You may have heard of the terms antioxidants, free radicals, and oxidation or oxidative stress. But what do they mean and how do they affect male and female fertility? Read on to find out.
What are free radicals?
A free radical is made by the process of oxidation during normal cell metabolism. A free radical is a molecule with one spare electron that bounces around until it finds another molecule with a space for that electron.
The bar analogy
Imagine two single people at the bar. When they find each other, if it’s a good match, they stabilise and things are cool. If it’s a bad match, someone gets hurt.
A free radical meeting up with an antioxidant is a good match.
A free radical meeting up with an egg or sperm cell is a bad match. The cell is weakened and unable to protect itself as well as it could before. At first it doesn’t show, but cells are like the ‘lonely hearts’ at the bar – vulnerable to the predatory charms of a free radical. Over time, that cell hooks up with another free radical, and another, and another, getting progressively more damaged and stressed.
This stress is known as oxidative stress. It can damage cell structures, weaken or kill cells, potentially causing DNA damage and mutations, inflammation, or other problems we’d rather avoid.
What is oxidation?
When a molecule loses an electron, it’s called oxidation. When a molecule gains an electron, it’s called reduction. If that sounds counter intuitive to you (ie to say something is reduced when it gains something), you’re right. But remember the bar analogy – the ‘lonely heart’ egg or sperm cell has gained a predatory free radical and is left damaged. That’s a loss.
When our bodies process oxygen, it gets converted into different forms of oxygen. Some of these are known as chemically reactive oxygen species. The oxygen species thought to be most damaging to egg and sperm cells are known as free radicals. The production of free radicals and other reactive oxygen species is a normal and essential biological process, and the body is usually keeps itself in balance. But sometimes, the levels of these oxygen species can increase and the body can’t keep up.
Lifestyle factors like a poor diet, alcohol, exposure to pollution, smoking and environmental toxins all have an impact. These factors increase the predatory free radicals, which damage both egg and sperm cells and affect their quality.
What about antioxidants?
What we really want, are some Happy Ever Afters… Lots of antioxidants to get those predatory radicals into stable relationships!
So, to play matchmaker for vulnerable egg and sperm cells, you need to think about how to keep the predators away.
Start with what you eat, what you drink, and what you apply to your skin. These all matter.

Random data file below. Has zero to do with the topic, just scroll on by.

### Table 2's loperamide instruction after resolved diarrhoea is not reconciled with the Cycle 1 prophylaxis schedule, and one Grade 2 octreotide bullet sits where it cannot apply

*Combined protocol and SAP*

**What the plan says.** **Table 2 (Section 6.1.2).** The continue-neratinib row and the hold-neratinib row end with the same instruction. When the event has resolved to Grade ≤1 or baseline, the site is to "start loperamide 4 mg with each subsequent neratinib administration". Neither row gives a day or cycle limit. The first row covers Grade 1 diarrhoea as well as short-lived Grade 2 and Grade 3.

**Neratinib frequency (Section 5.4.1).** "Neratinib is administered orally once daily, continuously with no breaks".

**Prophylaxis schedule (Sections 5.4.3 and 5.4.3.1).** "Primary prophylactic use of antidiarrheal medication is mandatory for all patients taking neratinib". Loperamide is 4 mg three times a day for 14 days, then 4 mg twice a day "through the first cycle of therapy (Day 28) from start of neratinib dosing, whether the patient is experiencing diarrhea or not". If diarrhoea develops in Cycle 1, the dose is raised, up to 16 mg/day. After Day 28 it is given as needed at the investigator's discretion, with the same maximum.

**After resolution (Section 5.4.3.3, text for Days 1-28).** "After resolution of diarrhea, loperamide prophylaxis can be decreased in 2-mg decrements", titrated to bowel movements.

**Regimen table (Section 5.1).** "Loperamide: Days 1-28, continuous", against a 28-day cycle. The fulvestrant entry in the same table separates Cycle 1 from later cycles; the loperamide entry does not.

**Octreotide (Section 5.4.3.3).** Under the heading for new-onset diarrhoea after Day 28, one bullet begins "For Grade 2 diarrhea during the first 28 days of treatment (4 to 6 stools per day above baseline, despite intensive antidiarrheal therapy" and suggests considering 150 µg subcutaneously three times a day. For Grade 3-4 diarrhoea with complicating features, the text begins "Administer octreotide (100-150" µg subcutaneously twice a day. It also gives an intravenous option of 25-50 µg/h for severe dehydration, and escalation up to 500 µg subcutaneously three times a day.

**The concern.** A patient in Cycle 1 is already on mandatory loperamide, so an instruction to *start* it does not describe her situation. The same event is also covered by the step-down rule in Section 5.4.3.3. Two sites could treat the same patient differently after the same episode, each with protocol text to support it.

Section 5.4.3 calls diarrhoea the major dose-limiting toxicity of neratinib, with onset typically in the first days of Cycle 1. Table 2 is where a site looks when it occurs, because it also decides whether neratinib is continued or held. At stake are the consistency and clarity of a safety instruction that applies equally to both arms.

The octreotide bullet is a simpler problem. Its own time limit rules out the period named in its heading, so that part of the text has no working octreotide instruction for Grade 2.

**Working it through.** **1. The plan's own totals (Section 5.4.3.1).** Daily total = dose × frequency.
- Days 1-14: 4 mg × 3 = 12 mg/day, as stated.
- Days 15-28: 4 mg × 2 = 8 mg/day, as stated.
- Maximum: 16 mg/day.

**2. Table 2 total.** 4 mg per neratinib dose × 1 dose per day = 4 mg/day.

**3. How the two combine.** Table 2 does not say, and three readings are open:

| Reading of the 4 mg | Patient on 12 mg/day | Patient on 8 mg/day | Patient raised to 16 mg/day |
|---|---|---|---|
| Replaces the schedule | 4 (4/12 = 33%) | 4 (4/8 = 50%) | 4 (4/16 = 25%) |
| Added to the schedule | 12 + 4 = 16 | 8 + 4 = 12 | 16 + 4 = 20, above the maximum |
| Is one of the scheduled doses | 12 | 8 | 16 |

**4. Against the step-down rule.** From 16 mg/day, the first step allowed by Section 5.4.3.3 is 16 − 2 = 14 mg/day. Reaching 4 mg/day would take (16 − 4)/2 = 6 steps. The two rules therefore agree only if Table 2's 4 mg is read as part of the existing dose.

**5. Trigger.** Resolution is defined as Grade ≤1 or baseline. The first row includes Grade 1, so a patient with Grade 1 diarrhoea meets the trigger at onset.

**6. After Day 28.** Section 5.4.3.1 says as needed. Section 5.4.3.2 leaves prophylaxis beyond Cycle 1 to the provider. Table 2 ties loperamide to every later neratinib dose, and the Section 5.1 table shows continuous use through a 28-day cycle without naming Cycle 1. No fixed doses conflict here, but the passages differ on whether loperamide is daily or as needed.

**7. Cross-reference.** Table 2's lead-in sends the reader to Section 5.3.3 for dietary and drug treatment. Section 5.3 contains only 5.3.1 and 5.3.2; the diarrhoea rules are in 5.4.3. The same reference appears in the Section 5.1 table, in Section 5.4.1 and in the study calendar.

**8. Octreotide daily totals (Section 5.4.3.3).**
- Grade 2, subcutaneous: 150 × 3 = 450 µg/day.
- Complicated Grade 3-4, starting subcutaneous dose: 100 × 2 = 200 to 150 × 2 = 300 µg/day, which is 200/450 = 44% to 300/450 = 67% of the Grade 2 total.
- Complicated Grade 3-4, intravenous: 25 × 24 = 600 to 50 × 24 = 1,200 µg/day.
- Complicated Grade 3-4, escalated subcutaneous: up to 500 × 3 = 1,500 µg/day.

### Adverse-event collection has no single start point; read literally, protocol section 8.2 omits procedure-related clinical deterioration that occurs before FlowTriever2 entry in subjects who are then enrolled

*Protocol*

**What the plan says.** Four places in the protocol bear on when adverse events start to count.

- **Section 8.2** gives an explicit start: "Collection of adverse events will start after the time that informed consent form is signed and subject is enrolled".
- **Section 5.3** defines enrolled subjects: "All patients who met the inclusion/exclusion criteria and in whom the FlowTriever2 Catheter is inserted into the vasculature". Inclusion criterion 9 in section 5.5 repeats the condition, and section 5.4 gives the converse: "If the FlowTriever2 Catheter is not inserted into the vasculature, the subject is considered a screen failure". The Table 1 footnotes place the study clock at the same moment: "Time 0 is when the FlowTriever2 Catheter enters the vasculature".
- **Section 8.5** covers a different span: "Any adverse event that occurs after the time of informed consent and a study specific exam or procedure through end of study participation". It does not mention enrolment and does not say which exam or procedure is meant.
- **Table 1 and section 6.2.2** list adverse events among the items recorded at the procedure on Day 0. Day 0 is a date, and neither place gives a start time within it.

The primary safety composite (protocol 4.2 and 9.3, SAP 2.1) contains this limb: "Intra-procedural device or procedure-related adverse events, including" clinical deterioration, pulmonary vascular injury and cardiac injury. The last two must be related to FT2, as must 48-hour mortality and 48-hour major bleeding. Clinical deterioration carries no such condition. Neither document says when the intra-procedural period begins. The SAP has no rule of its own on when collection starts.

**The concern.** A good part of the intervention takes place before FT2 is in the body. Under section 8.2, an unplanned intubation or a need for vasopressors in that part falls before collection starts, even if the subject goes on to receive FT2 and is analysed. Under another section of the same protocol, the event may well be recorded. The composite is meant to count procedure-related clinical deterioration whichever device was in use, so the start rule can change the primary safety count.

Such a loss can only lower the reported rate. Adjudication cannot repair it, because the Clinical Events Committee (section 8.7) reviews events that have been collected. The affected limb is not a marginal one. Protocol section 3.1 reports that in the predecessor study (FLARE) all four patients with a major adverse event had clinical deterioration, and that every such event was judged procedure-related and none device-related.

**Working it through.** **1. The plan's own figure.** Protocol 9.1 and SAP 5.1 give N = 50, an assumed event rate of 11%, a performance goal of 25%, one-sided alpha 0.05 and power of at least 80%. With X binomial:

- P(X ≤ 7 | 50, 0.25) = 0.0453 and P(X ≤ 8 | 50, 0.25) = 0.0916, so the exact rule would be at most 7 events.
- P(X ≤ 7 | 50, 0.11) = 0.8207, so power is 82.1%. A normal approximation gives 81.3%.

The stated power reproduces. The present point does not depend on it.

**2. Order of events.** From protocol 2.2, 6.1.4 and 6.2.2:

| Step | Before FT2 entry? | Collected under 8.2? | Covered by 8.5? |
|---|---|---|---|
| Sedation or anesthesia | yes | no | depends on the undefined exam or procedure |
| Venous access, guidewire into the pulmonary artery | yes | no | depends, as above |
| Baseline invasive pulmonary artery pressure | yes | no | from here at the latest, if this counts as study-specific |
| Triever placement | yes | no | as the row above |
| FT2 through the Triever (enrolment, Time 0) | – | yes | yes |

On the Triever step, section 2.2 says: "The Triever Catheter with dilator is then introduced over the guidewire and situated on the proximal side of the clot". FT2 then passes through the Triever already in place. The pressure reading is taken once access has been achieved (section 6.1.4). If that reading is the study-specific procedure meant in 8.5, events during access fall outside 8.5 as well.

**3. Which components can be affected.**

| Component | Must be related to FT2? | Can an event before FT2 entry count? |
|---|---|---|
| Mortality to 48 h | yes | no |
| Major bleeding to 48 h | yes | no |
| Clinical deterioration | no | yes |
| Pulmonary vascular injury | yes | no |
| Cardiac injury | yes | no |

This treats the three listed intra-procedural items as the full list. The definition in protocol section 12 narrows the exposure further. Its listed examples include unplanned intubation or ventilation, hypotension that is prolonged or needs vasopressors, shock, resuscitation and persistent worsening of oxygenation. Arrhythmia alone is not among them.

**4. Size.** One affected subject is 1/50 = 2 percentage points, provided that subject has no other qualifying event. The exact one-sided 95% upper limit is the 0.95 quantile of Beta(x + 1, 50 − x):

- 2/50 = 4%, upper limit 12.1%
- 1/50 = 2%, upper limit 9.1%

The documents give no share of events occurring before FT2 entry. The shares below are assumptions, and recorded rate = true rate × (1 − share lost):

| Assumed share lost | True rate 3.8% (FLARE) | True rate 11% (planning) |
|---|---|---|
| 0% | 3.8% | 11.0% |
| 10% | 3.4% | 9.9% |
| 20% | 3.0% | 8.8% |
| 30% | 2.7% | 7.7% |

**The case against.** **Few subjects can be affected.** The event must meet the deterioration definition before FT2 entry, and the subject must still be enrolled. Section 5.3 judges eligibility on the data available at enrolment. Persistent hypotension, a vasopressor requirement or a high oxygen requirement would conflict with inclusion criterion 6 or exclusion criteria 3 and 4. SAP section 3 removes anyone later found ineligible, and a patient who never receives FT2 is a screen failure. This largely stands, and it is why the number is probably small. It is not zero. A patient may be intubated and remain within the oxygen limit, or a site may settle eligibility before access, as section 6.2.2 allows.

How to increase antioxidants
Antioxidants are found in food, especially fruit and vegetables. You can increase your intake of antioxidants by:
- Eating the rainbow: This is one of the most important things you can do to support your fertility, and it’s easy! Eating the rainbow is as straightforward as eating all the colours of the rainbow everyday.
- Increasing variety: We’re all guilty of falling into the trap of buying the same vegetables and fruits week-in, week-out. It’s time to step out of your comfort zone and be adventurous. Aim for 30 different plants over the course of a week. Try these ideas to boost your veggie intake and increase variety:
- Make a pizza base out of cauliflower – trust me it’s delicious
- Use courgette (zucchini) to make courgette noodles (AKA courgetti)
- Broccoli and cauliflower both make a great alternative to rice
- Add a veggie side to your meals
- Cook with herbs and use them as a garnish – they’ll add tons of flavour
- Eat fresh fruit and vegetables as soon as you can after purchase: The longer they are stored, the more nutrients they lose. Eat a variety of cooked and raw vegetables.
- Make use of your freezer: Frozen fruits and vegetables are typically picked ripe and flash-frozen to preserve their nutrition. They can be a better choice than fresh, which quickly lose nutrients.
Join the Recipe Hub for access to these antioxidant-rich fertility recipes:
- Rainbow abundance bowl
- Spring vegetable shakshuka
- Cauliflower rice tabbouleh bowl
- Rainbow salad bowl
- Mediterranean chicken one-pan
- Rainbow stir-fry
…And lots more!
More articles to read
I hope this post has clarified what free radicals, oxidation, and oxidative stress mean, and you’re feeling inspired to eat more veg! When you have a powerful why, it’s easier to take action. I’d love to hear what you think in the comments below, or post in The Fertility Kitchen Community.